home inspections - Posted by Tom in NE

Posted by frank on January 04, 1999 at 10:12:33:

It really depends who one hires. I have found some pretty good inspectors that are worth their weight in gold. Their trained eyes can tell you things like how much longer is this roof going to hold up. They know the ins and outs and life expectancies of all the systems. I know this because I acquired my license in Texas which (along with California) has the most stringent regulations for Home Inspectors. It’s not only tough getting the license but hard to renew.

If you want to pre-assess the condition of a house, I would recommend maybe ordering some of the forms that these inspection schools offer. They are mostly in checklist format and can be followed when doing a preliminary walk-thru. This should give investors a very general idea of what their getting(depending on the ability of the person doing the walk-thru). However there is no substitute for a good inspectors advice if getting serious about buying. The really good ones have enough construction background to even give you rough idea of how much it’s going to cost to fix everything. Hope this helps

home inspections - Posted by Tom in NE

Posted by Tom in NE on January 03, 1999 at 09:44:03:

I’ve been looking into home inspection courses, mainly to make sure i’m making a sound investment. All the outfits that offer these course’s ( home study, like ICS) say this is a business all by it’s self because many lenders require an inspection before they lend money. I know that is not the case here in Nebraska. I’d like to know if this is true in other parts of the country ? Any and all feedback would be helpful as these course’s aren’t cheap.

Re: home inspections - Posted by Lee

Posted by Lee on January 03, 1999 at 14:11:55:

Carefull, some states require 90 hours or more of classroom training and 250 hours of documentable (they want your reports) experience under a certified inspector.

Check out
http://www.ashi.com The American Society of Home Inspectors inc.
and http://www.creia.com The California Real Estate Inspection Association.

AOL and the web are full of information about home inspection.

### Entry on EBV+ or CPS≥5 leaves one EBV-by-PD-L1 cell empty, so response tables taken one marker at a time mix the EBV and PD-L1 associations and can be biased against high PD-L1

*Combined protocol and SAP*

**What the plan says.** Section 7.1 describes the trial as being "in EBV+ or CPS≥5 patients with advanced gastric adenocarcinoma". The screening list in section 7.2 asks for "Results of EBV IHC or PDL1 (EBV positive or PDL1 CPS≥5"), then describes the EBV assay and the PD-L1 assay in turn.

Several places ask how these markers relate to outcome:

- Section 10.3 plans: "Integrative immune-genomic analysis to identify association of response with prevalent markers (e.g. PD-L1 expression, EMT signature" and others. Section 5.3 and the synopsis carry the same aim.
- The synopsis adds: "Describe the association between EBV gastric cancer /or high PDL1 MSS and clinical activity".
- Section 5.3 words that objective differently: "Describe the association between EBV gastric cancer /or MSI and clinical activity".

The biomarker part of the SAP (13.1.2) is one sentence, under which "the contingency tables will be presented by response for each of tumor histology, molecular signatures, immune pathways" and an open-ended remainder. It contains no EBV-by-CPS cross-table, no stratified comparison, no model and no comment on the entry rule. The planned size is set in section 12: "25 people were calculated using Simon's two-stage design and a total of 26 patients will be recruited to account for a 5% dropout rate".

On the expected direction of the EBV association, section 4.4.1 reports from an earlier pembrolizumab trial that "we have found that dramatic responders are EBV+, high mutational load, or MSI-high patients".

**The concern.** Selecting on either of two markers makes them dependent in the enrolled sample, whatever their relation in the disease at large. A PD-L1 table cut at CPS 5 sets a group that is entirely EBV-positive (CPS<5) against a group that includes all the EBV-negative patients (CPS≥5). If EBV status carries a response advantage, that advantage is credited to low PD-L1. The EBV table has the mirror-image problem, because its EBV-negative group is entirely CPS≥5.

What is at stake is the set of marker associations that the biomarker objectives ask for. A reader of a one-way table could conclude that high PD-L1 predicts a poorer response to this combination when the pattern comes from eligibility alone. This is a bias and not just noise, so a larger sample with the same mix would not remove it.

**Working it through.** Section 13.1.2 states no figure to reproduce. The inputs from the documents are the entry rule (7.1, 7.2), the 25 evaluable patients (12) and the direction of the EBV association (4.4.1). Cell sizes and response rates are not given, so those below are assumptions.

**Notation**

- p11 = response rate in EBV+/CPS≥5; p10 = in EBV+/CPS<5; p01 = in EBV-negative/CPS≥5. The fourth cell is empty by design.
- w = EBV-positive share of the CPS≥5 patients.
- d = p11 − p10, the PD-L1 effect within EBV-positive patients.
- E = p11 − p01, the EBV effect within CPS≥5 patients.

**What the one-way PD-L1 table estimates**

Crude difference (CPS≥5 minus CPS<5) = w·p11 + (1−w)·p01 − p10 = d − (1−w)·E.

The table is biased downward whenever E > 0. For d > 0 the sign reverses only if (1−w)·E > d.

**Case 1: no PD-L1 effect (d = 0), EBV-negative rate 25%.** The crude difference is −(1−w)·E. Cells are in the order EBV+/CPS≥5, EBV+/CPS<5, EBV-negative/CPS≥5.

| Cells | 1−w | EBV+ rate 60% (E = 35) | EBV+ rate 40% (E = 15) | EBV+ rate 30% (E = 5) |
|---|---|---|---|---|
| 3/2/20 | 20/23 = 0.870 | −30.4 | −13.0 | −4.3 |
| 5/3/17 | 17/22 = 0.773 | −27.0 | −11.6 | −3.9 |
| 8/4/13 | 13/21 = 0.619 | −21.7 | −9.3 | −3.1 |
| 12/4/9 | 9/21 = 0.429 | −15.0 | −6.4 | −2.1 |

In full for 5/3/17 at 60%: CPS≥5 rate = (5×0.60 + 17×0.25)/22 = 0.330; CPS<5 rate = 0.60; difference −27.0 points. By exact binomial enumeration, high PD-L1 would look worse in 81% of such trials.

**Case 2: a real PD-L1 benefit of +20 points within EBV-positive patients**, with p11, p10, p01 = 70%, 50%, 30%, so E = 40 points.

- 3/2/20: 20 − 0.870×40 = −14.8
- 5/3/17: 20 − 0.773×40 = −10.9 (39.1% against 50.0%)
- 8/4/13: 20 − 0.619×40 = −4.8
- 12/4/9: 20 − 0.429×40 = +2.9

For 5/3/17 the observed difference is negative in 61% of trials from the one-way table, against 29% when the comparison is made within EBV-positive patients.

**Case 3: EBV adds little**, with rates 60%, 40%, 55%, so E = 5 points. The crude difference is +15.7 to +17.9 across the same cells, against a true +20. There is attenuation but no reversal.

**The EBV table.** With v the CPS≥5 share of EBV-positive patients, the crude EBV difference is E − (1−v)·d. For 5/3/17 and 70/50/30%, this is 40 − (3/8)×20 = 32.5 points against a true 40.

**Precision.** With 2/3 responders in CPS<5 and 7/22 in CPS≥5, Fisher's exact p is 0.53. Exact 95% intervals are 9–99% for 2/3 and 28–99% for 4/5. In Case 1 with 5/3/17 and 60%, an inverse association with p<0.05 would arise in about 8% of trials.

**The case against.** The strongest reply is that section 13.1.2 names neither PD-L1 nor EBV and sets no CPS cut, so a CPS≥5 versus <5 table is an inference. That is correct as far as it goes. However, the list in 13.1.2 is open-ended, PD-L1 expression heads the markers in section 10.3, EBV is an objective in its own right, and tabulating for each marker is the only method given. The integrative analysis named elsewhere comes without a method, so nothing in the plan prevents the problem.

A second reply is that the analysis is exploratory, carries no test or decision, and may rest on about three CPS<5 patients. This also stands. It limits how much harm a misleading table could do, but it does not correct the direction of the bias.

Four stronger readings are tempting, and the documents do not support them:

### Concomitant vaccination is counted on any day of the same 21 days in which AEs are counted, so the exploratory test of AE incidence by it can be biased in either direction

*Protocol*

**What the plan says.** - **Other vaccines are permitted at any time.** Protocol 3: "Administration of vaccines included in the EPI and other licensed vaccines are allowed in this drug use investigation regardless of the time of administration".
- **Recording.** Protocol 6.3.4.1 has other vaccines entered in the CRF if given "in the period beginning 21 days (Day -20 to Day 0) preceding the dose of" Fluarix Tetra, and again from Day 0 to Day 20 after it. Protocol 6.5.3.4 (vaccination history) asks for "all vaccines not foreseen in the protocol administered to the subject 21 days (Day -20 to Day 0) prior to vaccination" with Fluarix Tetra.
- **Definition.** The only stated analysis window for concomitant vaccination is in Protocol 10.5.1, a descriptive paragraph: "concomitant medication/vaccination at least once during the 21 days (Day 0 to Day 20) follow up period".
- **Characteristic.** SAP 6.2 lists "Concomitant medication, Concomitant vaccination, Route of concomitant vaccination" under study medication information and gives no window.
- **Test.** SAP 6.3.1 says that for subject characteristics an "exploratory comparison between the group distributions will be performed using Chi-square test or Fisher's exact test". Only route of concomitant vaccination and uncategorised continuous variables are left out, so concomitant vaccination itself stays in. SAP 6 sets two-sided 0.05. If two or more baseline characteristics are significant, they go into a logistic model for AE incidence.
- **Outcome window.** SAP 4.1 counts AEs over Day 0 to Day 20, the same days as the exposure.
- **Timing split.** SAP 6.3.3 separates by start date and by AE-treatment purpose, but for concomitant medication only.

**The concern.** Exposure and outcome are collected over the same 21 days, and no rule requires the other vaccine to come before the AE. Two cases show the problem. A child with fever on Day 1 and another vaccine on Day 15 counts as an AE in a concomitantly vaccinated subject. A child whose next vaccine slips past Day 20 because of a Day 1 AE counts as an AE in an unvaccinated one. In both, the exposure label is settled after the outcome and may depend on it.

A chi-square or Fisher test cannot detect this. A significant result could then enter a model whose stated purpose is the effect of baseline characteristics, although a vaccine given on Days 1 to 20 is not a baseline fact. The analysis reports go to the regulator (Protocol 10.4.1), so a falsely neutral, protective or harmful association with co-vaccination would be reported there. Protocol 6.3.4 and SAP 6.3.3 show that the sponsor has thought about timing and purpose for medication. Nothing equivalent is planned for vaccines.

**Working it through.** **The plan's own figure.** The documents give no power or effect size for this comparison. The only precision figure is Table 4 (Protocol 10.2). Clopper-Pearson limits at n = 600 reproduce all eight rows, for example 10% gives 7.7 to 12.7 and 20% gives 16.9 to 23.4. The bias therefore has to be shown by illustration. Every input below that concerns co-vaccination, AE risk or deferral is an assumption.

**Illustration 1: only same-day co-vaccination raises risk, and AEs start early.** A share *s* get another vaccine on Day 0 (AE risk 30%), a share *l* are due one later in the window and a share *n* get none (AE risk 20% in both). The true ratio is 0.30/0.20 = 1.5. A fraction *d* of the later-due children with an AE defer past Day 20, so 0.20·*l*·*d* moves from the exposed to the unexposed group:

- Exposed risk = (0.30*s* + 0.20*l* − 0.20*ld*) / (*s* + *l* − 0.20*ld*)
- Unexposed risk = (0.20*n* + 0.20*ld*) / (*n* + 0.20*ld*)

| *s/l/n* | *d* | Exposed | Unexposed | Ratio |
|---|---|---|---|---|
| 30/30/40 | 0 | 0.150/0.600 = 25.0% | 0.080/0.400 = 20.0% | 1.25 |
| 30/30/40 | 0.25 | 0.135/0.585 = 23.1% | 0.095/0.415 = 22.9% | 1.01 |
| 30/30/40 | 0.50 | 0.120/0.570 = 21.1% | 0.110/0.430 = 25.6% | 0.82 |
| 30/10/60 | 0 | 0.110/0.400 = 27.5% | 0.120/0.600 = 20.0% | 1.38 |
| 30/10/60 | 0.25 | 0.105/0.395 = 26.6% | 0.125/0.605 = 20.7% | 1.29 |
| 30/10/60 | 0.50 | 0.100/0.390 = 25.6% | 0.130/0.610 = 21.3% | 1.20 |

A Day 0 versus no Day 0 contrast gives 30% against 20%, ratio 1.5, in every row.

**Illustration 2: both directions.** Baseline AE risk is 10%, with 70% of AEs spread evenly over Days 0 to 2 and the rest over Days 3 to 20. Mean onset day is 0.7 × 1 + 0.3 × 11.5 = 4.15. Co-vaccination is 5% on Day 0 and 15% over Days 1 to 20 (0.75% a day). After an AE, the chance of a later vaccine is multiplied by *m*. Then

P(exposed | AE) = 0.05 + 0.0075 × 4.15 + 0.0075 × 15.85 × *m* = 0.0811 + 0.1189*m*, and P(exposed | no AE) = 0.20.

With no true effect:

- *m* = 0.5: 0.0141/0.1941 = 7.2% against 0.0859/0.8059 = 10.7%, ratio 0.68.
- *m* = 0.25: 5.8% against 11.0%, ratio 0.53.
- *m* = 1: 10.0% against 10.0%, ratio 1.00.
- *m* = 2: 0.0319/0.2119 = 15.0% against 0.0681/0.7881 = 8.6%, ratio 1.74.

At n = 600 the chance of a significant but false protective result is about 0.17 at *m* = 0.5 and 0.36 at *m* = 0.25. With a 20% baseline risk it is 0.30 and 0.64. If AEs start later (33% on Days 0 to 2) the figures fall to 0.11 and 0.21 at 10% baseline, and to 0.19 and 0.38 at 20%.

Look in the yellow pages for someone that can/ will train you (and to see who your commpetition is.

I’ve never heard of a mortgage company requring an incpection.

I hope that helped.


Re: home inspections - Posted by JPiper

Posted by JPiper on January 03, 1999 at 13:37:44:

I’m not aware of lenders requiring home inspections.

Lenders require appraisals, a part of which could be that the property meets that particular lenders guidelines, or the guidelines of an insuring or guaranteeing party (like VA or FHA). This is currently done though by the appraiser, not the home inspector.

Lenders require termite inspections. They may require other inspections depending on the appraisal results. Examples might be roof inspections if the roof appeared shot to the appraiser, or structural inspections if a problem was obvious to the appraiser.

Home inspections currently aren’t required by lenders. They are normally recommended by Realtors though. And therefore, home inspectors are doing a thriving business at $200-$300 each in my area. By the way, there is no shortage of home inspectors.


Re: home inspections - Posted by Mike (KCMO)

Posted by Mike (KCMO) on January 03, 1999 at 13:22:19:


I hired an inspector once just for the education. He didn’t do a thing that the average person couldn’t do with 30 minutes of training. Unless you plan to do this as a business, I would recommend investing in a book or two on the subject before you enroll in an expensive formal class. One way or the other, this is information you will need to evaluate properties.


Re: home inspections - Posted by Rich

Posted by Rich on January 03, 1999 at 10:09:55:

I would think a prospective buyer anywhere would have the right to have an inspection that looks for such things as termite damage, structural integrity, water problems, etc. Things that the average buyer might not find in a cursory overview. As far as a bank requiring it, they normally require an appraisal which may or may not detect underlying defects. If there’s nobody doing inspections in your area, it might be a good business to start. Locally, there are a few licensed inspectors that charge in the $300 - $500 neighborhood for SFH inspections. They can tell you if you’re about to buy a lemon or a diamond in the rough. As far as schooling, you might check with your state building association and ask them to recommend a good starting point. They may even offer classes. Good luck!